Thursday, December 30, 2004

The Slings and Arrows of Outrageous Fortune

My friend Doug sent me this article by law professor Cass Sunstein on risk analysis.

The truth is that, when it comes to risk, people often think poorly. Research shows that much of the time we fixate on bad outcomes without stopping to assess the probability that we will actually be harmed.

Sure, we want to be "safe" and "protected," but safety and protection are inevitably matters of degree. Often, we neglect the size of the risk altogether.

Consider the astonishing finding, from University of Pennsylvania economist Howard Kunreuther and his colleagues, that many people will pay the same amount for insurance against risks of 1 in 100,000, 1 in 1 million and 1 in 10 million. We don't have much experience in thinking about low probabilities like these, and so we pay no attention to differences that really should matter.

When our emotions are engaged, our judgment gets even more muddled. We focus on what looks like the worst case, giving no thought to the likelihood that it will occur. Vivid, dramatic images of harm -- hazardous waste sites, nuclear accidents, terrorist attacks -- can lead us to excessive fear of highly improbable risks. Social scientists find that when people discuss such risks, their concern usually rises, even if the discussion consists mostly of trustworthy assurances that the likelihood of harm is tiny.

But when we lack vivid images -- as in the case, say, of obesity or sun exposure -- we often treat the risk as if it were zero. The result is that we badly overestimate some risks and underestimate others.

Studies by psychologist Paul Slovic prove the point. Because grisly accidents are more dramatic than deaths from disease, most people think that accidents kill more people than disease. But the opposite is true. (emphasis added) |Link|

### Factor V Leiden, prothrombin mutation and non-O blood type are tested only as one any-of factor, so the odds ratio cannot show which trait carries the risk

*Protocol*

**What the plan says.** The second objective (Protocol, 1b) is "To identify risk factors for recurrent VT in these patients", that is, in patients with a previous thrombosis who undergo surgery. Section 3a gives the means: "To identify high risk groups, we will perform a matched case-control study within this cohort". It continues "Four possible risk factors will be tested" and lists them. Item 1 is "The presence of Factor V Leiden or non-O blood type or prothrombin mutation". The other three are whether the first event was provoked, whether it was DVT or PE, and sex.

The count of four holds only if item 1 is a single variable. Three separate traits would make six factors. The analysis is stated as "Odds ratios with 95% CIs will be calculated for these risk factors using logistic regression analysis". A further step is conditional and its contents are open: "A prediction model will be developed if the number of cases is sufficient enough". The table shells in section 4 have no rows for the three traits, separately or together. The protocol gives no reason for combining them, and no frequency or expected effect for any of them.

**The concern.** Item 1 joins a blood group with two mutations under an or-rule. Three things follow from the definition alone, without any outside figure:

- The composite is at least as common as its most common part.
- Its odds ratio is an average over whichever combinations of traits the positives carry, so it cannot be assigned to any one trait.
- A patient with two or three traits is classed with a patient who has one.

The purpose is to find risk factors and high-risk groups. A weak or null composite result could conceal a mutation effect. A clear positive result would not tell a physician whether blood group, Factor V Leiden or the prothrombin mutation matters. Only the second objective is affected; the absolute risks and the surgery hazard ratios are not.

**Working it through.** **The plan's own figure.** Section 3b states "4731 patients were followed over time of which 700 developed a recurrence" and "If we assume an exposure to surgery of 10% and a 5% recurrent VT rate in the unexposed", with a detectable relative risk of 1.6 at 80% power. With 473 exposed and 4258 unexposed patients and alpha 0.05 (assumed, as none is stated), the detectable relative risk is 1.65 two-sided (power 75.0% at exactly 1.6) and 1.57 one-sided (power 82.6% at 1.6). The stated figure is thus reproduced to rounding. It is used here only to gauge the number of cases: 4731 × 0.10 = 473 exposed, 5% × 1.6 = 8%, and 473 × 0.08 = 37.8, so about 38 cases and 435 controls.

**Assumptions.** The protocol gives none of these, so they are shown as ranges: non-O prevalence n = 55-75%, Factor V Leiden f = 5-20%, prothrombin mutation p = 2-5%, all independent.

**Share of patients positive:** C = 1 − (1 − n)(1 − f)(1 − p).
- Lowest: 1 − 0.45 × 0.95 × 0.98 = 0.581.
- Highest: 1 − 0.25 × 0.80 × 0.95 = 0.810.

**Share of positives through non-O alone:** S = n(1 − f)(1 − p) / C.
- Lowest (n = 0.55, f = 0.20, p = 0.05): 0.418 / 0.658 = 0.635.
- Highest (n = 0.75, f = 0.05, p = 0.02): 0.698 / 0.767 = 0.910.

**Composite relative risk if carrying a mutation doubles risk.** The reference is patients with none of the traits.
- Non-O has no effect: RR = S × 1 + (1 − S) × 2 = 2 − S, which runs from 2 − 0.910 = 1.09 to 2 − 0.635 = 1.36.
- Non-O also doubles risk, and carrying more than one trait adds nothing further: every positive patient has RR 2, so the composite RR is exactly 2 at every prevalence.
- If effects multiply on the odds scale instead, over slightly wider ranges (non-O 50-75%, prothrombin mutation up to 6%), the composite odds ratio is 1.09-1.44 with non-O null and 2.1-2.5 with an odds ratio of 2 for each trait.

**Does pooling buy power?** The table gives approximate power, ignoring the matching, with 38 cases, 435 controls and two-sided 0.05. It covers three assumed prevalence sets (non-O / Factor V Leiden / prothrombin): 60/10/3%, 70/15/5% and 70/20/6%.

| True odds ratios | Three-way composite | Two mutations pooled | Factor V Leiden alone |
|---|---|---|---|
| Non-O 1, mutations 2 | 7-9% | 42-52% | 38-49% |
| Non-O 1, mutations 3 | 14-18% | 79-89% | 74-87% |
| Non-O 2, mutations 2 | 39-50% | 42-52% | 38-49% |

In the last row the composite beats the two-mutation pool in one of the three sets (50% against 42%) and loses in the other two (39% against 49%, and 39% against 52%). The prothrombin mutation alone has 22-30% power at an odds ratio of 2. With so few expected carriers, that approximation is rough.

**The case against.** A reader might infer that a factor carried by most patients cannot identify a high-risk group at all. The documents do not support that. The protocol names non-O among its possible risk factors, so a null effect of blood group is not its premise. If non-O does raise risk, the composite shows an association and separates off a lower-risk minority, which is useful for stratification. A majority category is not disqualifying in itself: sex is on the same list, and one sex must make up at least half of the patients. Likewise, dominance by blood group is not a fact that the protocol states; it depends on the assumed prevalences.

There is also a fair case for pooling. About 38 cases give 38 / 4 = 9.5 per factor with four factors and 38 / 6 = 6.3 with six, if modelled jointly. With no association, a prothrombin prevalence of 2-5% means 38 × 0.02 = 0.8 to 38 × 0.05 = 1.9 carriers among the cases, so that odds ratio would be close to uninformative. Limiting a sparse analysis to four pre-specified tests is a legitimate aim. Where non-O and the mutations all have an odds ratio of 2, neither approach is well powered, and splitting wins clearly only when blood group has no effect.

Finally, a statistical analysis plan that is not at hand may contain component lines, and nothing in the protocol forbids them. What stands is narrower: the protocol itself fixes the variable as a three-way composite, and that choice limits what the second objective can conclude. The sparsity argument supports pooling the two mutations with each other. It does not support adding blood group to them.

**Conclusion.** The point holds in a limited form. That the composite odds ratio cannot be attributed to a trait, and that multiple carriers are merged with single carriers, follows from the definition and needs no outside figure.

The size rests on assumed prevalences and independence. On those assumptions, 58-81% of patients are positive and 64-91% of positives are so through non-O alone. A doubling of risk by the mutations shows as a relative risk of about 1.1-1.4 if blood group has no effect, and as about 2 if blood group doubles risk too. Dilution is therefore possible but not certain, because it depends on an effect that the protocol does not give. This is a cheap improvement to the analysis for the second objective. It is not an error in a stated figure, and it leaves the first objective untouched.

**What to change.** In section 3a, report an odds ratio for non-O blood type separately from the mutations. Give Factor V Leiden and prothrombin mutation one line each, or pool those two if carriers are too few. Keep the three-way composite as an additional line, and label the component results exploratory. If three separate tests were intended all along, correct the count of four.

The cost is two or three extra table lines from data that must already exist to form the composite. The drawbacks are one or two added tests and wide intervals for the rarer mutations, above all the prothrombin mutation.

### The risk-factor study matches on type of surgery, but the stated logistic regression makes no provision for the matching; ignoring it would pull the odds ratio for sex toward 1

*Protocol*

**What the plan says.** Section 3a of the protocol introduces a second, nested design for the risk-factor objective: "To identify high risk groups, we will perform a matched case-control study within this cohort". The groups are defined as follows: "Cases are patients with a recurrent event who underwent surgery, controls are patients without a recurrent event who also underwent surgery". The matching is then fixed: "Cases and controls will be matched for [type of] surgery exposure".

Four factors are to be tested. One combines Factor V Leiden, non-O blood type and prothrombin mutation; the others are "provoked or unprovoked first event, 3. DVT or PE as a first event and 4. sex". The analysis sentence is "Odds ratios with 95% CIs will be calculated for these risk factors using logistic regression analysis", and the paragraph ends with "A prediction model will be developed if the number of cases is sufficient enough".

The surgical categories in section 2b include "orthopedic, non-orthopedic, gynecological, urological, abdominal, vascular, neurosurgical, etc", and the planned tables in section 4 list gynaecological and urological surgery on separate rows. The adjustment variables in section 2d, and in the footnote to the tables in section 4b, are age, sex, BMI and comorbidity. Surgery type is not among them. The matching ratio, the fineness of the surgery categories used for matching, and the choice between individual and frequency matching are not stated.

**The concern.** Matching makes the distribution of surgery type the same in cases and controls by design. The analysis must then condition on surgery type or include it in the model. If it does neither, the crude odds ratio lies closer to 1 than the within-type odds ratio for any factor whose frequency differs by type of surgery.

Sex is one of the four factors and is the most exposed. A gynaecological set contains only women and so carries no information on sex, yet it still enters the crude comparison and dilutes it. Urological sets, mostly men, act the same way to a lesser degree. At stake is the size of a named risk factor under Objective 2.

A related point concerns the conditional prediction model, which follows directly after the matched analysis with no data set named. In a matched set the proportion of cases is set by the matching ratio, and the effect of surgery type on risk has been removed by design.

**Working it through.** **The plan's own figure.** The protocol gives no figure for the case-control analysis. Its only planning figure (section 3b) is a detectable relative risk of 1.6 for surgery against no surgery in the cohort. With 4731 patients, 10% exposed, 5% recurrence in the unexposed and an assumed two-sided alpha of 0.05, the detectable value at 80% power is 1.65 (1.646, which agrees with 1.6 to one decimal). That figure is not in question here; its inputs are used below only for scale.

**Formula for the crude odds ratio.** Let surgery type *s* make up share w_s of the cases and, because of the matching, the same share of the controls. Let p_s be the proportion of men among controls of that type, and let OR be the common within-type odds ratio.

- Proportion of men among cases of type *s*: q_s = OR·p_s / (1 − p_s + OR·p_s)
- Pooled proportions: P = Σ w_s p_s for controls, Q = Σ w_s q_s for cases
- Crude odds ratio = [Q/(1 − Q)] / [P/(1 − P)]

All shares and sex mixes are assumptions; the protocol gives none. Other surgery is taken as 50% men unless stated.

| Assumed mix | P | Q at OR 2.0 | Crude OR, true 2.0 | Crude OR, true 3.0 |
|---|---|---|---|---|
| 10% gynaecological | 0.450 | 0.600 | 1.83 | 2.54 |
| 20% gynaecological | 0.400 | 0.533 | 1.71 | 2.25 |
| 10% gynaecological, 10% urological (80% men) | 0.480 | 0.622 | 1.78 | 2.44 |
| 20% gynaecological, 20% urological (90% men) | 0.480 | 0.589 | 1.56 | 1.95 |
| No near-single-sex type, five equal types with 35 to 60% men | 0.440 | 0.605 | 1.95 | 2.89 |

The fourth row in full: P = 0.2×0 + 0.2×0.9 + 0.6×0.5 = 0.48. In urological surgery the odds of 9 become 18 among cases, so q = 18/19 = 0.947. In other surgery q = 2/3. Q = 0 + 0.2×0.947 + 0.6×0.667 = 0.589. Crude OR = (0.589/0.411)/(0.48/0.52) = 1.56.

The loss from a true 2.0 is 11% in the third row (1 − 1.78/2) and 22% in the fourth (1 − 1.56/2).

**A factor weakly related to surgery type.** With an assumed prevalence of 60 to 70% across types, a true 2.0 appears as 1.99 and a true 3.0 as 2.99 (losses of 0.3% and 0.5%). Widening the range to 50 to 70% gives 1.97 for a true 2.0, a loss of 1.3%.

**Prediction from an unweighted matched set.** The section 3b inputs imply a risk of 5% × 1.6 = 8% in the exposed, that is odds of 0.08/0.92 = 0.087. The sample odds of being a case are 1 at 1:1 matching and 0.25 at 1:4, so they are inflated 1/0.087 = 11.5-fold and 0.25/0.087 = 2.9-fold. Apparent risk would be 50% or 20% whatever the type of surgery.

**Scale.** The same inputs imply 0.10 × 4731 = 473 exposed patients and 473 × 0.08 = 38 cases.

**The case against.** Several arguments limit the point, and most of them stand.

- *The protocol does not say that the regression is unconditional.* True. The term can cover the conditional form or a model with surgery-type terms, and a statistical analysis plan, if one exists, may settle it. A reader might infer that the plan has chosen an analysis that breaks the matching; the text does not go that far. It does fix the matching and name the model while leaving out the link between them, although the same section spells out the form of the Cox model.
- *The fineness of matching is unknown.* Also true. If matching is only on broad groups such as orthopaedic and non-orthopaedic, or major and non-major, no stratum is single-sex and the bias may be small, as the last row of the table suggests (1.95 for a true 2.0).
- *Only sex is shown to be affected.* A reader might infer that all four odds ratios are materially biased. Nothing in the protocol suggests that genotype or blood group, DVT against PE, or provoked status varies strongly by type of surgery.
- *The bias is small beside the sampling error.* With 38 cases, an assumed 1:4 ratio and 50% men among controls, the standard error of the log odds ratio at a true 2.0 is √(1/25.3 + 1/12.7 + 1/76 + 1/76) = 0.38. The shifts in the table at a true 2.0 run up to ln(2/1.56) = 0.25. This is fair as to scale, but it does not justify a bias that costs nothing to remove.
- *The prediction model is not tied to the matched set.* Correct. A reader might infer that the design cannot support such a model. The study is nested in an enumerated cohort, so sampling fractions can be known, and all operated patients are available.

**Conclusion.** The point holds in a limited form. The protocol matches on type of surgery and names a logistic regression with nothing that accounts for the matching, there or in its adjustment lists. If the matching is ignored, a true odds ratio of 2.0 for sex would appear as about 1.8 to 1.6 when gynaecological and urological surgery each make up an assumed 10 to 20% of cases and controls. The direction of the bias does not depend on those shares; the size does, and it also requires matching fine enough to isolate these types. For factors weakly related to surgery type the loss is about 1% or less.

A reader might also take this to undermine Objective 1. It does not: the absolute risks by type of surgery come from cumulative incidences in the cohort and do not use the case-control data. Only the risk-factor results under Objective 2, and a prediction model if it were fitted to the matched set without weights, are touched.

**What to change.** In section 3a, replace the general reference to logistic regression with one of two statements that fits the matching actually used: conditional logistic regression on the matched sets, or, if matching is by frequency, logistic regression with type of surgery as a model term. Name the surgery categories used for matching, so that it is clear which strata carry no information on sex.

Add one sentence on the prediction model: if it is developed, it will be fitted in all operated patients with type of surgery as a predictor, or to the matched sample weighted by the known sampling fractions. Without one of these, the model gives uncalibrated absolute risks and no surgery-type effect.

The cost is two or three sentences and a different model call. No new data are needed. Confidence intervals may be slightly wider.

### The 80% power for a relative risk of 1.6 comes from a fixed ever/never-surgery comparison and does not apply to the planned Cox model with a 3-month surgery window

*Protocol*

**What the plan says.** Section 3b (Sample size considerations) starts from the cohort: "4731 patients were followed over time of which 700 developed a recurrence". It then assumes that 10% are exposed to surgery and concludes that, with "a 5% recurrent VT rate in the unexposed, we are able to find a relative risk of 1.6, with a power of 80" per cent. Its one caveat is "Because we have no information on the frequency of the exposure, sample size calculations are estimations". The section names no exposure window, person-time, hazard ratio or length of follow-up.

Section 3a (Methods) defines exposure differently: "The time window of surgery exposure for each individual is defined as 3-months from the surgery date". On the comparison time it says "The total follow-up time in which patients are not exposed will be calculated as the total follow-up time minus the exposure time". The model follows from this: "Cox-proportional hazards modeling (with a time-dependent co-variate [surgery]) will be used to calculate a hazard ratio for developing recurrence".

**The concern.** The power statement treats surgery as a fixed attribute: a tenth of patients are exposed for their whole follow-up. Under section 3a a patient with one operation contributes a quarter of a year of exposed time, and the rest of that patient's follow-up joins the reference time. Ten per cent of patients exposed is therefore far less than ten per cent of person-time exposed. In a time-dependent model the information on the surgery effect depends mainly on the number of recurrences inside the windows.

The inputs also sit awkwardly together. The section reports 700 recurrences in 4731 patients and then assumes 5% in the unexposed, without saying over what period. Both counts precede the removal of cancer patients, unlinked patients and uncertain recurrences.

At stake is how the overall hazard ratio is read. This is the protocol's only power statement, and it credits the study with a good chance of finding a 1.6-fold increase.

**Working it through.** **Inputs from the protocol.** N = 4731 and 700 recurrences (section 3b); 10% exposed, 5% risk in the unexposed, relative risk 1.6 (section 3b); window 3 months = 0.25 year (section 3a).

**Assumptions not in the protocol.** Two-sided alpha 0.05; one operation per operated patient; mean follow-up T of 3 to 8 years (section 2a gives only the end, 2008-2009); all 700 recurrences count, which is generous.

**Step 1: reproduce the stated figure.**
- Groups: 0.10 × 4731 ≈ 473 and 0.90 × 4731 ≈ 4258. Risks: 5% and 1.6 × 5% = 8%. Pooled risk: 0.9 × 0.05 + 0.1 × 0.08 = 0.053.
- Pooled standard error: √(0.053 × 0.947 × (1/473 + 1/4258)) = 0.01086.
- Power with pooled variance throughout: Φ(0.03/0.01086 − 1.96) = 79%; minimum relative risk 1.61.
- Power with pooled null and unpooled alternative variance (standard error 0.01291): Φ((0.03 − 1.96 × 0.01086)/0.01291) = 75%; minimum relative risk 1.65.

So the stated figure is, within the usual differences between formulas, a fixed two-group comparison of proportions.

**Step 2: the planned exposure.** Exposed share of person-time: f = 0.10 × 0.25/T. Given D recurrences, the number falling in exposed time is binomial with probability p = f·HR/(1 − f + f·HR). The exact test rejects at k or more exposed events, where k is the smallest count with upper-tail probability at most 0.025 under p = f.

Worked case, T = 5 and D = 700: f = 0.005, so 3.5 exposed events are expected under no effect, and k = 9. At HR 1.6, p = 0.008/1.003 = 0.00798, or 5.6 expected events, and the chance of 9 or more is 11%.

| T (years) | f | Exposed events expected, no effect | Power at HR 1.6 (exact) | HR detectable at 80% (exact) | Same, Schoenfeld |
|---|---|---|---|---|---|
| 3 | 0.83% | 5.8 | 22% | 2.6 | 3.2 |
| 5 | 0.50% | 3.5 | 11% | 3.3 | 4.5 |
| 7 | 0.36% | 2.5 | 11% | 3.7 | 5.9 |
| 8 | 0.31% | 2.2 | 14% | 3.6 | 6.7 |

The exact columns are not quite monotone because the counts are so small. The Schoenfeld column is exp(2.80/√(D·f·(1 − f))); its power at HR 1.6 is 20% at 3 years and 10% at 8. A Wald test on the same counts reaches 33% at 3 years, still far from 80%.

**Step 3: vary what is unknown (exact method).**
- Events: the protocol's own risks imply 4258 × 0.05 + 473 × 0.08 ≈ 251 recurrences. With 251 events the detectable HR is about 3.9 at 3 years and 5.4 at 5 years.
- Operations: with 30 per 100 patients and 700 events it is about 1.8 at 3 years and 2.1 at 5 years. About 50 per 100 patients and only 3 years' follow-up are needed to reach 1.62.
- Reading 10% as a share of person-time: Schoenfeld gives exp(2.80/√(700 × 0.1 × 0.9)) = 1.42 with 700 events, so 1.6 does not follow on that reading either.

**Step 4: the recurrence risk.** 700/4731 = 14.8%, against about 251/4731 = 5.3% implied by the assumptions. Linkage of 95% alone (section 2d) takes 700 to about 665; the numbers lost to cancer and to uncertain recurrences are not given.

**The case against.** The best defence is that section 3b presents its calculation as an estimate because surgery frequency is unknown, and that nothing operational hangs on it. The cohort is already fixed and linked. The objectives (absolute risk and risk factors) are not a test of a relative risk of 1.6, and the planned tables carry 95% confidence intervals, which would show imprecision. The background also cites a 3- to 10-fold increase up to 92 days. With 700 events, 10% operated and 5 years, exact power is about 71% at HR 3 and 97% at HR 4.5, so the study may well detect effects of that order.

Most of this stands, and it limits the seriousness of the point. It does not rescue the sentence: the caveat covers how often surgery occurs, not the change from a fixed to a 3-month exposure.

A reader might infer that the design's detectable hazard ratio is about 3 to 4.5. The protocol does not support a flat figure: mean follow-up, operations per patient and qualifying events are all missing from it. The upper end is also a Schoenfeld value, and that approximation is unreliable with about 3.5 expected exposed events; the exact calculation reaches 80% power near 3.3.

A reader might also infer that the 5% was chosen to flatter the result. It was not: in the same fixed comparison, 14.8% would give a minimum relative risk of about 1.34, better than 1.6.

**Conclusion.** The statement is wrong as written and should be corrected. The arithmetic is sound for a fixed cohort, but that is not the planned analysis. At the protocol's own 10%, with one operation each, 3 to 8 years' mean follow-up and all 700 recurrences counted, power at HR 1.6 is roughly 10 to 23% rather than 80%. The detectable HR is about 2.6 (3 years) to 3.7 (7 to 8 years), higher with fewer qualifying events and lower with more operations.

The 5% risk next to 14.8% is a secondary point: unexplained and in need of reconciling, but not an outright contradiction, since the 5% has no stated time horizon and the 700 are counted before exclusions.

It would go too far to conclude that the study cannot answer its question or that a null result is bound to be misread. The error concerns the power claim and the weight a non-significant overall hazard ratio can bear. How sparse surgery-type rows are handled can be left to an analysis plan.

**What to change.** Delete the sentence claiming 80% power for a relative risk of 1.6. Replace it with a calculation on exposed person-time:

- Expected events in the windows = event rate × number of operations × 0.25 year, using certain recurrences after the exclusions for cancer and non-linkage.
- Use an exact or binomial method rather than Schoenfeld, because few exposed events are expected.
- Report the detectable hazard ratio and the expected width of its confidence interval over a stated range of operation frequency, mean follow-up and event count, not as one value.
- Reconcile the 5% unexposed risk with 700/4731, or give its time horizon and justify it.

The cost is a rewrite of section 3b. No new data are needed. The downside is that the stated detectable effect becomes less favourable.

Risk analysis is an important topic and I think this article points out how we often get our risk analysis wrong as a society. Because we live in a democracy, popular fears and misconceptions are often codified into law.

Canadian sociologist David Lyon in his book Surveillance After September 11 puts risk management into a larger societal context:
Contemporary societies produce risks on a large scale, just because they intervene so decisively in natural and social life, using a range of technologies to do so. Managing risk is now central to government activity. Since the Cold War era in the 1950s and 1960s, the dominant view was that security against the risk of foreign aggression (of Soviet power against the USA) could be guaranteed by technical and military means. Security technologies have proliferated , and with them two central beliefs: one, the idea that "maximum security" is a desirable goal; and, two, that it can be pursued using these increasingly available [security and surveillance] techniques that are on the market. (Lyons 2003, p. 46]

I think Lyons has a provocative thesis that we are a risk management society, but the question is how successful these efforts will be and what we are willing to trade for security (or the illusion of security) in terms of capital, liberty, privacy, and human dignity.

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